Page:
It appears that infection after casual contact with an infected dog is not a major concern, as the virus is not shed at high levels and is not readily transmitted. Three to four days of continuous contact (like that seen in boarding kennels, for example) is needed for an infected dog to transmit the virus to a susceptible dog. It also appears that coinfection with other respiratory disease agents may be needed for dogs to show signs of the flu. Dogs that play in dog parks or participate in outdoor activities are unlikely to contract the flu virus in these environments.

After exposure to the virus, dogs start shedding the virus in secretions within 24 hours. They stop shedding the virus by 7 days after exposure. Clinical signs usually start by day 2-5 after exposure. Coughing, when present, can last for 30 days.

In one study of 700 dogs, the vaccine was reaction-free, most likely meaning without immediate reactions like fevers and injection site pain. The vaccine has not been in widespread use as of yet to determine further side effects; and of course, like most vaccines, it is difficult to connect chronic problems with any one vaccine that has been given. This is a killed vaccine with an adjuvant (like the rabies vaccines).

Currently we are suggesting that clients consider this vaccine only if their dogs will be at high risk for Canine Influenza (H3N8). Outbreaks have been noted in Delaware, and are mostly from boarding facilities and shelters. Accordingly, if your dog will be boarding, showing, doing obedience trials, or being placed in other situations of prolonged contact with many dogs at once, you might want to consider this vaccine.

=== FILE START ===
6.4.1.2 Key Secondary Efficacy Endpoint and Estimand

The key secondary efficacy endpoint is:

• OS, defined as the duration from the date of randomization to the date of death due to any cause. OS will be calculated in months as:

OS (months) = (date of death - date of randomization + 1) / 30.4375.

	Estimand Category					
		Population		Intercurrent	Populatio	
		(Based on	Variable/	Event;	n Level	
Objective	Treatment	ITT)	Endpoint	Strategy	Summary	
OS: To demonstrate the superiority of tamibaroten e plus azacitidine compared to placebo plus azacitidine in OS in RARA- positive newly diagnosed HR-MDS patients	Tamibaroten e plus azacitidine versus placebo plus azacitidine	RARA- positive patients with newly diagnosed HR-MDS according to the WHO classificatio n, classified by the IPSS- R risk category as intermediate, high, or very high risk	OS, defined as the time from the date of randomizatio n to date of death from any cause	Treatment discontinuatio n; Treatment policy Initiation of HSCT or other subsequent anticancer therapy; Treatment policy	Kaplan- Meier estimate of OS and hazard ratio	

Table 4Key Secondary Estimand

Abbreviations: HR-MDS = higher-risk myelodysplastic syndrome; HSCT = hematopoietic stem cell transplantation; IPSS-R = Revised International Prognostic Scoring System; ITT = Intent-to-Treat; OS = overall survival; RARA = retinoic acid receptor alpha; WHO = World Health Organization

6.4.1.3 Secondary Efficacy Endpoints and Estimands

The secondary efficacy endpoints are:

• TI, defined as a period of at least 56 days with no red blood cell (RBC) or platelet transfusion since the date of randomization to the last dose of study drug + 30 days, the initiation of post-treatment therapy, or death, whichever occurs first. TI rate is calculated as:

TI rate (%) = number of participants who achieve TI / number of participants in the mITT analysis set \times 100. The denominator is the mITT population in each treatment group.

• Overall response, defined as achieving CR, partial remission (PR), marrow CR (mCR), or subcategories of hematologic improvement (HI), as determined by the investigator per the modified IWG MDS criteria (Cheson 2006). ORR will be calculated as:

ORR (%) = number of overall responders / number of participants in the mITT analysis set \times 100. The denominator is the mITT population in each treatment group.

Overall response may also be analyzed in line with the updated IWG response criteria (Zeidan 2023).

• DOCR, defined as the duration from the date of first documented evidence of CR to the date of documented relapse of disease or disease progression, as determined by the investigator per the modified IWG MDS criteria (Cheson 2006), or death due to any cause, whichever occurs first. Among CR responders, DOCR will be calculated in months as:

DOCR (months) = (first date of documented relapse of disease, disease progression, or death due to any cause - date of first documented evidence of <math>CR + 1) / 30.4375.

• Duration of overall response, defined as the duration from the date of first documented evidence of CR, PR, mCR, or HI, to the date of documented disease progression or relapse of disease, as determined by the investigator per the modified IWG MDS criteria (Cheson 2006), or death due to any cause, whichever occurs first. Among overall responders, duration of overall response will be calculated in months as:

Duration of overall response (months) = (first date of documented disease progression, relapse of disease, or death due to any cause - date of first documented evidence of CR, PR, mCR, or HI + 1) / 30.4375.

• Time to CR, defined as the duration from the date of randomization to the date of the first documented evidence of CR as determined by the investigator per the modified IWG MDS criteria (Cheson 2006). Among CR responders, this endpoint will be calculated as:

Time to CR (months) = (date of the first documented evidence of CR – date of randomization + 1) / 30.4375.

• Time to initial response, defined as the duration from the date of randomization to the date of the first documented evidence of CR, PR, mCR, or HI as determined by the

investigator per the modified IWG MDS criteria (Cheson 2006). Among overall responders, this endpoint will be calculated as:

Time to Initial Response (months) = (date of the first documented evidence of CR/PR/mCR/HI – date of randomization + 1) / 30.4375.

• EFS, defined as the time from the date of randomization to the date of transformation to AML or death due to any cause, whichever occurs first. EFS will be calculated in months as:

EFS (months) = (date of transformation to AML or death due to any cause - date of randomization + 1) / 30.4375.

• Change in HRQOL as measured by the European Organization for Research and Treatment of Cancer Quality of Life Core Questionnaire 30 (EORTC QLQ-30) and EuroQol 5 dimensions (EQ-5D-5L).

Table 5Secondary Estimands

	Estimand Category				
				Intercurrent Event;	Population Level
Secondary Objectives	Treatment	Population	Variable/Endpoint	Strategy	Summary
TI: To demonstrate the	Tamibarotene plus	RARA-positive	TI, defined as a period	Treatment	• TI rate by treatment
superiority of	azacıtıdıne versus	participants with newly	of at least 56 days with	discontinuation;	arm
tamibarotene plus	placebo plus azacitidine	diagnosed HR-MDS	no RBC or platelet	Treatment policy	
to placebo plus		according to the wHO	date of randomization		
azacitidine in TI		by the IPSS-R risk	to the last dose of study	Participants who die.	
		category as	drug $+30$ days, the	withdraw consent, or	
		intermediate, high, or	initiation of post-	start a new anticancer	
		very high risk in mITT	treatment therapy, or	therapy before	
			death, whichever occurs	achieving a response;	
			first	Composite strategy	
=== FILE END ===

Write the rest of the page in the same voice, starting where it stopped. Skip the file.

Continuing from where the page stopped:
Two doses given three weeks apart are required for the vaccine, and immunity does not occur until two weeks after the second dose.

This vaccine, while effective at inducing immunity, does NOT prevent infection. In other words, dogs can still contract the virus and spread it to other dogs, although the amount of virus that is shed is reduced. Like the human flu vaccines, it may reduce the severity of an infection.

Based on the more recent findings that co-infection with Bordetella (commonly called 'Kennel Cough') and Parainfluenza (commonly included in many canine vaccines) may contribute to flu symptoms, vaccination with these (the simple intranasal vaccine) may help prevent clinical flu disease. Other viruses and bacteria can be responsible for these co-infections, but vaccines are not on the market for these agents.